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A group EU politicians propose three risk categories for AI applications.
AI has long since arrived in everyday life, mostly unnoticed by users, hidden in the software that they use on their smartphone, in the search engine or in the autonomous house vacuum cleaner.
But how do we deal with AI decisions and content and with the data that (must) be collected and processed during the use of AI software? Politicians in the USA and Europe have not yet provided any comprehensive and uniform rules for this.
Self-regulation is not enough
Many particularly prominent tech companies with flagship applications are therefore self-regulating. Google, for example, is currently not releasing powerful AI systems such as Parti (image generation) or LaMDA (dialogues) because there is a risk that the systems will produce morally questionable content or even violating the law.
OpenAI also only released DALL-E 2 after it had taken sufficient security precautions against the generation of critical content from its perspective. However, these safety precautions are sometimes controversial because they limit the technical possibilities of the systems and thus restrict creative freedom. DALL-E 2, for example, has only been allowed to generate faces for a few weeks.
The example of Clearview shows that politics cannot rely on this self-regulation: The company’s AI-based system theoretically enables one Mass surveillance using facial data extracted from the Internet and is used internationally, sometimes illegally. Despite a lot of headwind and threatened fines in the millions from EU data protection officers, Clearview would like to continue to assert its own economic interests. At best, risk awareness is feigned.
In addition, the capabilities of AI are sometimes misjudged, for example for emotion recognition, or overestimated, for example the reliability and accuracy even with relatively tried and tested systems like the Face detection when scaled to large scale.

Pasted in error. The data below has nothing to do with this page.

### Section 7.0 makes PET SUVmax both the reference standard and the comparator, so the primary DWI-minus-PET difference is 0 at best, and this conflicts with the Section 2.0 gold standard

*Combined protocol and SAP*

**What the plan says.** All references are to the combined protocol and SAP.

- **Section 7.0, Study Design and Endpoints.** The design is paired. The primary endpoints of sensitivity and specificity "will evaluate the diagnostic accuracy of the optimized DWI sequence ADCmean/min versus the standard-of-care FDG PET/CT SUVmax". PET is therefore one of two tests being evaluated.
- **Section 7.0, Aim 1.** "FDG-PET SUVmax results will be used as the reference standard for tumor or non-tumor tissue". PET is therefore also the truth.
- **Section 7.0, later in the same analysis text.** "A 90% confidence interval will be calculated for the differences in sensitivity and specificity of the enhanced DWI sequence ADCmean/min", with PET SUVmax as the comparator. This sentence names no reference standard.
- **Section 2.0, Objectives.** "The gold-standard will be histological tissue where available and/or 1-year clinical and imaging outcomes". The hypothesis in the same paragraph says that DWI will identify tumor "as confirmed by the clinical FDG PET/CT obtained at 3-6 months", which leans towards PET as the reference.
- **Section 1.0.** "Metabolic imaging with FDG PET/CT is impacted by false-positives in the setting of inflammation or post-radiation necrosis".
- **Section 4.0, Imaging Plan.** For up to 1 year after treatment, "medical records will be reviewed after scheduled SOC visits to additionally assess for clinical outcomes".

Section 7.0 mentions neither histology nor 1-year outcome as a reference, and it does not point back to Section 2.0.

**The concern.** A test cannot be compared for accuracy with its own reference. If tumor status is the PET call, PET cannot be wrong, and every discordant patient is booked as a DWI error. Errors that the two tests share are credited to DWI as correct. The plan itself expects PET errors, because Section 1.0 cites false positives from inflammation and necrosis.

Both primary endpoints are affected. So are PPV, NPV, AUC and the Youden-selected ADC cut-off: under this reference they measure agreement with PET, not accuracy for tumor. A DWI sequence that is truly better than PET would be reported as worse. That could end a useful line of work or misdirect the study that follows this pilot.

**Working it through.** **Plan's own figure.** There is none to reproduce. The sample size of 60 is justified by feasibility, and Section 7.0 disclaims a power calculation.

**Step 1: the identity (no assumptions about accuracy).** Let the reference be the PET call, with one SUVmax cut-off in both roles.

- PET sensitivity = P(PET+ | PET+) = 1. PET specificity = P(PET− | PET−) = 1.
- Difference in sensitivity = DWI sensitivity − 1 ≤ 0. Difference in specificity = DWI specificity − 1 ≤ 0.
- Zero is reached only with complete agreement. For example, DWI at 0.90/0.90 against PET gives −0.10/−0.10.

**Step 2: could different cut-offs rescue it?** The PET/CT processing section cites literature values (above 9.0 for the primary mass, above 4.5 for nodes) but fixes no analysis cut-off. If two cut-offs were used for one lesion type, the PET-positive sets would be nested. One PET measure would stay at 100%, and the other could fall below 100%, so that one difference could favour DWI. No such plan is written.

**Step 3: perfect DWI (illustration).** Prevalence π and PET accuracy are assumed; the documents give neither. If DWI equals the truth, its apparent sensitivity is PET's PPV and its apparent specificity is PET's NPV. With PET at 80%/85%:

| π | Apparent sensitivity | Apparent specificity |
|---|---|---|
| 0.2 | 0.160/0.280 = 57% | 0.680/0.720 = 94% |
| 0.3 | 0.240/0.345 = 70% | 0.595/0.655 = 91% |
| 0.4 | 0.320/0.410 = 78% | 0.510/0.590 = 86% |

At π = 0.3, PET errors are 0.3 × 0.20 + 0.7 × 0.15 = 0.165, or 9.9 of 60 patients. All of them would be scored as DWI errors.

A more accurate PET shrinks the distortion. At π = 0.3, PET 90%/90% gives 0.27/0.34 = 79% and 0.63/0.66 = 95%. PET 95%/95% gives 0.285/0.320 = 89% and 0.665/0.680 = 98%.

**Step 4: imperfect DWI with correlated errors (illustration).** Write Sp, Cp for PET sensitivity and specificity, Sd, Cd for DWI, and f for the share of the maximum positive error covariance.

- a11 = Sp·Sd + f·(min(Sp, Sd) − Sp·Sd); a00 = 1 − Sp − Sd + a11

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Three risk categories for artificial intelligence
The “Artificial Intelligence Act” of a group of EU politicians wants to divide AI applications into three risk categories in the future. Based on these categories, an application can be banned directly or claims for information and transparency as well as laws still to be developed apply.
As Unacceptable risk sees the EU group AI monitoring for social scoring systems, such as those used in China, or applications that generally violate EU values. Such systems will be banned.
Applications with high risk are computer vision tools designed to identify whether an applicant is suitable for a job. There should be separate laws for such systems. The list of potential high-risk uses is a work in progress.
Uses with minimal or no risk are said to be “largely unregulated ” stay. These are all applications that do not fall into the high or unacceptable risk categories. The EU Group assumes that “most AI applications” will not fall into the high-risk category.
The EU AI law could come into force by the end of 6181.
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